The stakes attached to high school exit exams have risen since 2002, with 16 more states withholding diplomas from students who can’t pass them than did so that year, according to a new study.
More states also use high school exit exams for accountability under the federal No Child Left Behind Act, according to the Center on Education Policy study, released Nov. 5. Of the 26 states that require students to pass high school exit exams in order to graduate, 24 also use the exams for federal accountability, up from just two in 2002, according to the CEP.
Not all states use the same cutoff score to decide whether students pass the test as they do for federal accountability, however. Fourteen states use the same cut score for test passage and for NCLB, and nine use a lower score for passage than they do for accountability, the study found. (The cut scores in one state are under consideration.)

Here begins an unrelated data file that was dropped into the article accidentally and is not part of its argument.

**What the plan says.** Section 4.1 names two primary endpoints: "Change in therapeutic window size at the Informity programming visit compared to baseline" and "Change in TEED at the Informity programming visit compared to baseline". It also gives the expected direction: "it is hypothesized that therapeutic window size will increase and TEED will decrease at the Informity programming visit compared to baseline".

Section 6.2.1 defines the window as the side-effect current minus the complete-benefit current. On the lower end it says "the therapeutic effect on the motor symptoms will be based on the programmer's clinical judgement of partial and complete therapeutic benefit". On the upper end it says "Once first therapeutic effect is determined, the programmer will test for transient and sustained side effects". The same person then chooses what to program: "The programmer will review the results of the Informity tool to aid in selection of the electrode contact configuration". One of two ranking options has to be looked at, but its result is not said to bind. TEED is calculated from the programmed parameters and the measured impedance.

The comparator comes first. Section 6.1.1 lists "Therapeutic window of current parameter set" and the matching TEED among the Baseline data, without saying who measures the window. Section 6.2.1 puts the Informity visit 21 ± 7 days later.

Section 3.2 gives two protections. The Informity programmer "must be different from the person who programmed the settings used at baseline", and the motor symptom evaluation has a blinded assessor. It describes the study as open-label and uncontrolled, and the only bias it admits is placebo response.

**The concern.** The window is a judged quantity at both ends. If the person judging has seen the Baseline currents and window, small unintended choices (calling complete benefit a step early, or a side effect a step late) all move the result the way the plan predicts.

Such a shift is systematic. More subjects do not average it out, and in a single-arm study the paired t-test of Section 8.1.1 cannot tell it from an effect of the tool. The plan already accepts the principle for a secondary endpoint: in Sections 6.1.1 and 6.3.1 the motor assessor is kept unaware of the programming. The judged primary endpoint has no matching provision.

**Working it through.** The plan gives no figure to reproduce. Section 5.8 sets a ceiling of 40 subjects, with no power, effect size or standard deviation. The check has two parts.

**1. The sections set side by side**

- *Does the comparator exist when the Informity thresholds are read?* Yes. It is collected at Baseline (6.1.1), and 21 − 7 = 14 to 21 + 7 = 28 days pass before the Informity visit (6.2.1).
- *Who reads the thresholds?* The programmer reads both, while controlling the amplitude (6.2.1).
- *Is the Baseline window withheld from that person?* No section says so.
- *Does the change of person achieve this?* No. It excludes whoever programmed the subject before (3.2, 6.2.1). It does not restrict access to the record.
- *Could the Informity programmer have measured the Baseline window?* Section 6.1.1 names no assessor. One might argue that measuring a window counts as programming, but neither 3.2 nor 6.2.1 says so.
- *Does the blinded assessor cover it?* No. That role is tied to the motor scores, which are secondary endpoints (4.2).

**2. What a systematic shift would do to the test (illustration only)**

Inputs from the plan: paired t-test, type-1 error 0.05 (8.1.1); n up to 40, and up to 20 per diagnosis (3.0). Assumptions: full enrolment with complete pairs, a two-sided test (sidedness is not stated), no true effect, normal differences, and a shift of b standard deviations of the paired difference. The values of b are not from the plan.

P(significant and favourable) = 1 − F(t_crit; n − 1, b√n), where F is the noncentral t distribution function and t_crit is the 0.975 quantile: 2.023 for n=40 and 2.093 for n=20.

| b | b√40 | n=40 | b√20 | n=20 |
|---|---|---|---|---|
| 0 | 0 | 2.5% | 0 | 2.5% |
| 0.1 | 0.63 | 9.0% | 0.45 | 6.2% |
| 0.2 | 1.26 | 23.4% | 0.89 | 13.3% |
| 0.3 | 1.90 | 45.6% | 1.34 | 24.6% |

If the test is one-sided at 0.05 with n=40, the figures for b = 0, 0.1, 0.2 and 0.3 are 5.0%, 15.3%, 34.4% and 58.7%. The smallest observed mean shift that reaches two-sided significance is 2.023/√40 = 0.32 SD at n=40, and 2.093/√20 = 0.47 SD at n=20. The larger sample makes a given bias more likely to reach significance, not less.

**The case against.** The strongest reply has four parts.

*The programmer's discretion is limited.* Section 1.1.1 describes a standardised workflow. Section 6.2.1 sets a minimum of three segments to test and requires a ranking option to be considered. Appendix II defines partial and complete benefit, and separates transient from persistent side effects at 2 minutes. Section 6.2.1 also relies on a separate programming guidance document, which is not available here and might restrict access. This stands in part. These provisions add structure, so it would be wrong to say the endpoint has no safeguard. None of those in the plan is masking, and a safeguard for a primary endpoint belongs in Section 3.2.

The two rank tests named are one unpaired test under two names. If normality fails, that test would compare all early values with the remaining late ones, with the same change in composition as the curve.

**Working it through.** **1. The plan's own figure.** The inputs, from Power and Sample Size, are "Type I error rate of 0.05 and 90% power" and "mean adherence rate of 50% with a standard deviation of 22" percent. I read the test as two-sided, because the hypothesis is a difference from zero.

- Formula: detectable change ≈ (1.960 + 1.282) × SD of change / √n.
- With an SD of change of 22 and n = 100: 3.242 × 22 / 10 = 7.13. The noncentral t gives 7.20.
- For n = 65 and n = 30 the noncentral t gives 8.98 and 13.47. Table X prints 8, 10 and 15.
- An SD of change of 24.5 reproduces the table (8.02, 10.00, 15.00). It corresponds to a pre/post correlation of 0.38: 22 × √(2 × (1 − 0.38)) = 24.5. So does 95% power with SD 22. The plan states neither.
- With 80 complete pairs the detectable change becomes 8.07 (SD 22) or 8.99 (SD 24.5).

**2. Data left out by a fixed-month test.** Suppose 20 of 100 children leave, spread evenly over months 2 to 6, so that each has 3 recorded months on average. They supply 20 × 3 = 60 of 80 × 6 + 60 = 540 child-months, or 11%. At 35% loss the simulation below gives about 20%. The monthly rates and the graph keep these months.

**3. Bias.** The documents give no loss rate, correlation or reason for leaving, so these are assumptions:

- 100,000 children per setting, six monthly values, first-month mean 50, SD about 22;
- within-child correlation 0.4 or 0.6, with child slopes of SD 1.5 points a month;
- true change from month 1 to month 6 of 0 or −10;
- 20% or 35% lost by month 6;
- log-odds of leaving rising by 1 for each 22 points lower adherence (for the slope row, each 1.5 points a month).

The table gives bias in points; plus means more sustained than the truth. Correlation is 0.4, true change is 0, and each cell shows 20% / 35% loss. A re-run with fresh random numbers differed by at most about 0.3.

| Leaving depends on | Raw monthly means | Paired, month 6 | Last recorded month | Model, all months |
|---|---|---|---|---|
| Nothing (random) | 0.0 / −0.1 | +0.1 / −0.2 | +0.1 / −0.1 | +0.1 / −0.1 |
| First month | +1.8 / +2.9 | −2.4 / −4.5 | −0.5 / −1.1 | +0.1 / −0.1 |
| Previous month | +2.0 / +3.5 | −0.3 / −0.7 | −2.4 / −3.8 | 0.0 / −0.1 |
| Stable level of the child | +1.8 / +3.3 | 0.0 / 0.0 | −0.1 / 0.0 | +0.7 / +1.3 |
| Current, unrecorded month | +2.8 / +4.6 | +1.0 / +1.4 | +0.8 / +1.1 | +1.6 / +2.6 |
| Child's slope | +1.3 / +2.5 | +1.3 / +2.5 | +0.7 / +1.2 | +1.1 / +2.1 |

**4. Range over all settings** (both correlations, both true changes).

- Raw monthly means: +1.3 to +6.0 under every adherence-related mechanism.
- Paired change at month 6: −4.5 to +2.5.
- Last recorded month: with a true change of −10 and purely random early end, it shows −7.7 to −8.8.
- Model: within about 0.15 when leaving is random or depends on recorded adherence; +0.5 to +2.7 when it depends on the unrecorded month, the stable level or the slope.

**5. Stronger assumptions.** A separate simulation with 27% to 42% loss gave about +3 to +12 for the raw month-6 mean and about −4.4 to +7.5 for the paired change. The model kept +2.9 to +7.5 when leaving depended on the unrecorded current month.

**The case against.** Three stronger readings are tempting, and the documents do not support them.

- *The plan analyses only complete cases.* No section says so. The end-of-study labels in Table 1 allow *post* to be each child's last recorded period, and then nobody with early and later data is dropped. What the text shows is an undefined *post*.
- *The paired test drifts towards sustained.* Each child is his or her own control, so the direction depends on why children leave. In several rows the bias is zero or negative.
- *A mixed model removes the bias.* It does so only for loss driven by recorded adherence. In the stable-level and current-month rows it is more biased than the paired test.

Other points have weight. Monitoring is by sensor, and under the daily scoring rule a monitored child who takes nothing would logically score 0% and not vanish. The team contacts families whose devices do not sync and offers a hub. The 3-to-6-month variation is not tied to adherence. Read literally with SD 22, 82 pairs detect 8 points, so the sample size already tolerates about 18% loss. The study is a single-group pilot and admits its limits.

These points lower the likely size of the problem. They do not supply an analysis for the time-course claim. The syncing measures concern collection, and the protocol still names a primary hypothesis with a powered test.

The study is the eighth in an annual series by the Washington-based CEP examining the use of high school exit exams.
It also examined trends in exit-exam pass rates in the 16 states that had three or more consecutive years of data, and found modest increases in the proportions of students passing their states’ exams.
The study found that 15 states plan to be using end-of-course tests instead of minimum-competency or comprehensive exams as their exit exams by 2015, up from five currently. Shifts in states exit-exam policies and alternate pathways to graduation for students who are unable to pass the exit exams are also examined in the CEP study.
A version of this article appeared in the November 11, 2009 edition of Education Week as High School Exit Exams